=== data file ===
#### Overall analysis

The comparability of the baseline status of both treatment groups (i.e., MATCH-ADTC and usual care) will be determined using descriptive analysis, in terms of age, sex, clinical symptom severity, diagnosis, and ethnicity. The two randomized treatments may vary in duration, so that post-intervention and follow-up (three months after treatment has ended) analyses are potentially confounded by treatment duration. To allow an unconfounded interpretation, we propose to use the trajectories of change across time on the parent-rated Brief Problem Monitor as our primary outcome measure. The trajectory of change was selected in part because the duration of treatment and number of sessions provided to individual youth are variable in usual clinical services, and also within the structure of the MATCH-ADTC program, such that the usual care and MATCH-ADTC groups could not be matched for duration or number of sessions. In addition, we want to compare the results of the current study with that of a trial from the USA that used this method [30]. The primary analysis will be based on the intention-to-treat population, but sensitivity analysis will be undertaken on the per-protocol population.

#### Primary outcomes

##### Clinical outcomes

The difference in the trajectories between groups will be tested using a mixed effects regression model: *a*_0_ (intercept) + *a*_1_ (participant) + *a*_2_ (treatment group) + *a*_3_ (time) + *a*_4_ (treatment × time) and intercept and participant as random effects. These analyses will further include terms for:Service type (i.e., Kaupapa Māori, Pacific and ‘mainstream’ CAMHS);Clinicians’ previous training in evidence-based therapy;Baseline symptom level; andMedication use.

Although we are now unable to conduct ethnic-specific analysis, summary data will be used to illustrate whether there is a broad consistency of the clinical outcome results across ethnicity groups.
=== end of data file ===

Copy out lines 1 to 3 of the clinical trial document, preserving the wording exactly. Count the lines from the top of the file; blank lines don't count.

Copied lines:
#### Overall analysis

The comparability of the baseline status of both treatment groups (i.e., MATCH-ADTC and usual care) will be determined using descriptive analysis, in terms of age, sex, clinical symptom severity, diagnosis, and ethnicity. The two randomized treatments may vary in duration, so that post-intervention and follow-up (three months after treatment has ended) analyses are potentially confounded by treatment duration. To allow an unconfounded interpretation, we propose to use the trajectories of change across time on the parent-rated Brief Problem Monitor as our primary outcome measure. The trajectory of change was selected in part because the duration of treatment and number of sessions provided to individual youth are variable in usual clinical services, and also within the structure of the MATCH-ADTC program, such that the usual care and MATCH-ADTC groups could not be matched for duration or number of sessions. In addition, we want to compare the results of the current study with that of a trial from the USA that used this method [30]. The primary analysis will be based on the intention-to-treat population, but sensitivity analysis will be undertaken on the per-protocol population.

#### Primary outcomes